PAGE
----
Politics — it even sounds dirty when you say it now — built this country. The railroads, highways, ports, breakwaters, sewers, water systems, hospitals, social safety net, schools, parks every part of an infrastructure we quietly take for granted. Successive generations of politicians worked hand in hand with businesspeople and entrepreneurs to create opportunity. Didn't always go well but they managed to strike a reasonable balance that resulted in progress, a strong middle class, national pride and international recognition.

So what do we have now?

A leader who wants to dismantle the country and remake it as something we don't recognize. A mean-spirited, power-hungry control freak who has no respect for the democratic institutions of government. A man who will not just ignore science and fact-based decision making but will dismantle the scientific sources and fact collectors who provide inconvenient data that doesn't support his ideological agenda. A bully and a coward who won't face off with either the people he supposedly governs nor honestly engage in debate with those who oppose him. An "economist" who has undermined the nation's economy since taking office.

And a contender who's proving himself every day to be the lightweight shadow of his father's self his detractors have always said he is. Earlier this week it seemed Justin Trudeau was auditioning for the role of Mini Me Harper when he fell into lockstep with Our Supreme Leader and voted in favour of creating Police State Canada, casting his Aye, eh, for Bill C-51.

His apologists, especially the party puppets, defended the indefensible, citing "real threats to Canadians and our security." Real? Questionable. Expedient? More likely. The hope? "The Liberal Party will continue to work to amend the bill in committee, (virtually impossible) and when elected, introduce greater accountability, limits and controls."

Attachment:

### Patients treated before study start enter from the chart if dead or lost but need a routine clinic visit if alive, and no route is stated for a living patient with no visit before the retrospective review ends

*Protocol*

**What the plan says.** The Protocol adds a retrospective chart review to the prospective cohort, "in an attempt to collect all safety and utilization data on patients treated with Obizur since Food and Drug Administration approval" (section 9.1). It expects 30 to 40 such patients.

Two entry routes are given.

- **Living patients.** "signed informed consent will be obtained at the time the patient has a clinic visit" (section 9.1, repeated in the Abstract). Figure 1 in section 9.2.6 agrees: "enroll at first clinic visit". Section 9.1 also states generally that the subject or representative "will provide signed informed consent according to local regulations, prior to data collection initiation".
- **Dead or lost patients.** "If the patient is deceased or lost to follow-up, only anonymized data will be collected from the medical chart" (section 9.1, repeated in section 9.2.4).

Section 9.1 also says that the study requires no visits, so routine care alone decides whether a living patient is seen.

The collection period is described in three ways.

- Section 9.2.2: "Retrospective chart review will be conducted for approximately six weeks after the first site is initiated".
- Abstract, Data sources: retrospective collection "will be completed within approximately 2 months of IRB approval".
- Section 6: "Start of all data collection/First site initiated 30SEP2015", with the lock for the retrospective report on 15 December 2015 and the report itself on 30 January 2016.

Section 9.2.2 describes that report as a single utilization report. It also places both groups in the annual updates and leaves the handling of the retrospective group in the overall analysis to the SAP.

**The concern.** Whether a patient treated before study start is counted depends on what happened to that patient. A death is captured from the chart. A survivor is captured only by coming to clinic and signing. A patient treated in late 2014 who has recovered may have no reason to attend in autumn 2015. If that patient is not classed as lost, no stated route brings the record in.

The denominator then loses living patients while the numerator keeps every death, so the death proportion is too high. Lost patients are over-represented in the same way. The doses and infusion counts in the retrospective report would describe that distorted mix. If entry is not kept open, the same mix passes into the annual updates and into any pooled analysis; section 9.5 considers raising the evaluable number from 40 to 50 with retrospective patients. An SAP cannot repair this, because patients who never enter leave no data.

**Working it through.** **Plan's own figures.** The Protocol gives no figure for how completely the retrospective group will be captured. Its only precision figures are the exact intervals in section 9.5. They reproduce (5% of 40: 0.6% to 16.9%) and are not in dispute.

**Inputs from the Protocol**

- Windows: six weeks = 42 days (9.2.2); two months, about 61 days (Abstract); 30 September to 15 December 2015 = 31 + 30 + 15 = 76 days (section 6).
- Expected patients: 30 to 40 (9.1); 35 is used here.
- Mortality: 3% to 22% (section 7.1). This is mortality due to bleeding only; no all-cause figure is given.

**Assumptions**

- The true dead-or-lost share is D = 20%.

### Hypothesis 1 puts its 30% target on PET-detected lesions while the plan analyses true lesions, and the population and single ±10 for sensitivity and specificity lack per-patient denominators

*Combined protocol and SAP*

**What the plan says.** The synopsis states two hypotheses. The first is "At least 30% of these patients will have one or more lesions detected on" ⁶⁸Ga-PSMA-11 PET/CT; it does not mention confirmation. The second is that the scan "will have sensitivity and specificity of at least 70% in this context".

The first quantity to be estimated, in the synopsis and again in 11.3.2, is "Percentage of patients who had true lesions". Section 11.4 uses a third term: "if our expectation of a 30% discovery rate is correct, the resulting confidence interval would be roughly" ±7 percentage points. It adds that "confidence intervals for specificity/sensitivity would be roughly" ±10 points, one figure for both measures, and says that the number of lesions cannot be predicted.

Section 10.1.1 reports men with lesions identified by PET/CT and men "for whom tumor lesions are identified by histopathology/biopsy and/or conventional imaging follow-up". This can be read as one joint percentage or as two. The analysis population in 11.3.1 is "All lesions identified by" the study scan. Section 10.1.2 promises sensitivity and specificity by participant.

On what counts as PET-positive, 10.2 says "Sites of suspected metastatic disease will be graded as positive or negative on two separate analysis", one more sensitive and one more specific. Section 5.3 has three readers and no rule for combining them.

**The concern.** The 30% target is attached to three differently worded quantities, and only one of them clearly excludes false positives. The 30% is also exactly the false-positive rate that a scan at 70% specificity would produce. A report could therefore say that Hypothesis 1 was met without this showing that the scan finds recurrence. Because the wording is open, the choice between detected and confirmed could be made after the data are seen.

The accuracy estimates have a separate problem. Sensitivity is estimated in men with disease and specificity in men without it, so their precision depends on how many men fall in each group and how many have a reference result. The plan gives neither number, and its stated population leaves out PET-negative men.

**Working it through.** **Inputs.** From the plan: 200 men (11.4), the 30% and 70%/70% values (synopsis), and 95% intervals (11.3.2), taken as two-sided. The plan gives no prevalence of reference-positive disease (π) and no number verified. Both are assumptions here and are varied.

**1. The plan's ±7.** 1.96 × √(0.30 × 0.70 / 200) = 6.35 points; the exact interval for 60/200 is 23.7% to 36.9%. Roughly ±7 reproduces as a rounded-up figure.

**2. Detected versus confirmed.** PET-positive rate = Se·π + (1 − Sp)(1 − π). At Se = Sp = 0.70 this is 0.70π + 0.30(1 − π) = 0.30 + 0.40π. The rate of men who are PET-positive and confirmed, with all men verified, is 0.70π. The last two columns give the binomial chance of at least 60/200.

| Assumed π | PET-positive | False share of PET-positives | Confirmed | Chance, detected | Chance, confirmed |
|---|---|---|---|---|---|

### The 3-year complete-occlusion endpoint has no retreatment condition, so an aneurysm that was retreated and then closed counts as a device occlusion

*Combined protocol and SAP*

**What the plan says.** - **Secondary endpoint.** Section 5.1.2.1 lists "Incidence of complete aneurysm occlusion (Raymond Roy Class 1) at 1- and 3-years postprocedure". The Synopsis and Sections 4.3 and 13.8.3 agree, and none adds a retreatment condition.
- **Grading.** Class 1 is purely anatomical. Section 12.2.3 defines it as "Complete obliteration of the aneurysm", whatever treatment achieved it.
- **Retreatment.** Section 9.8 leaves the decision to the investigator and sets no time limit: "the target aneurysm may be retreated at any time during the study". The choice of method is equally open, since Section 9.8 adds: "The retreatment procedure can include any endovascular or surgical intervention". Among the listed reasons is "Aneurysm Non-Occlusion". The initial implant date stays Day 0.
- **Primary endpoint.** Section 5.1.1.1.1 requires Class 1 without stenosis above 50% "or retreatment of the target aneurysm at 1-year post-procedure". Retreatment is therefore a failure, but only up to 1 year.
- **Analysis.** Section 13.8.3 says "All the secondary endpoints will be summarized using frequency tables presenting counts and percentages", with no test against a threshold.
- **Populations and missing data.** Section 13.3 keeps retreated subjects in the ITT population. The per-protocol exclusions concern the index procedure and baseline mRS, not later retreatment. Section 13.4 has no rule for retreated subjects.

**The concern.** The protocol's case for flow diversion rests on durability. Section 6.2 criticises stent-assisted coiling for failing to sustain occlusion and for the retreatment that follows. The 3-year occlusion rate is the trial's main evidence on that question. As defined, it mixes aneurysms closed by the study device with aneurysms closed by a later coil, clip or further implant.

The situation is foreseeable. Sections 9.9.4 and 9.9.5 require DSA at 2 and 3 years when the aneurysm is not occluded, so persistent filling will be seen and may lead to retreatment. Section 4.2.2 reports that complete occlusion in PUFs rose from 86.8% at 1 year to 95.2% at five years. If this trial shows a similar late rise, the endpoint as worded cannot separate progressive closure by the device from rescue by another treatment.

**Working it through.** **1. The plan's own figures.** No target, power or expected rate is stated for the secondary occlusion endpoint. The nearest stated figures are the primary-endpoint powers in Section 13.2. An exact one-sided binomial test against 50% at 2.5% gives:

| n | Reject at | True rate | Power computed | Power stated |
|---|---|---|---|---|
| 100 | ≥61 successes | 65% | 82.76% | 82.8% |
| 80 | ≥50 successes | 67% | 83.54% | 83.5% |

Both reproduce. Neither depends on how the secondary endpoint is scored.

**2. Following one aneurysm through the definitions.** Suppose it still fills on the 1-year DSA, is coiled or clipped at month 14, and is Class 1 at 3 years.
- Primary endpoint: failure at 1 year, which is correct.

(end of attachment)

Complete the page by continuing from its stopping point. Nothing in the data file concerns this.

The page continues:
Look! Pigs flying.

And Mini Me's financial plan, what little has been revealed, is a shuffling of the same cards from the same deck Our Supreme Leader is bottom dealing from. The proposed Liberal Canada Child Benefit is an economically unsound sop to voters dumb enough to put their vote up for sale. It's as transparently facile as Harper's vote-buying features in his recent budget. It is ecru to Harper's beige, a left-handed favour to Harper's right-handed favours. It is not nation building; it is pandering, worthy of contempt.

And then we had the drunken ravings of the Green-to-the-gills Ms. May at the Parliamentary Press Gallery Dinner. If you don't believe the effect, intended or not, desired or not, of the Green Party is to split the progressive vote, ask yourself this: Why did Conservative cabinet ministers line up to quickly forgive, even praise her for her unfunny, ill-tempered, marginally obscene gaffe? Had it been any other leader from any other party, they would have been firing up the torches and sharpening the pitchforks and calling for his or her resignation. Hug-hug, kiss-kiss, keep splitting the vote, Liz.

Leaving us, in a world turned upside down, with an NDP government in Alberta, of all places, and a federal NDP leader who is the only national leader sounding at all statesmanlike. Having lived through Bob Rae's Not Ready for Prime Time Players governing(sic) Ontario, I can't imagine what a gong show a federal NDP government would be, not that I have to give the prospect much serious thought.

But the whole mess sure leaves me wondering and hoping something, anything reasonable emerges before voting — or not voting — time rolls around this autumn.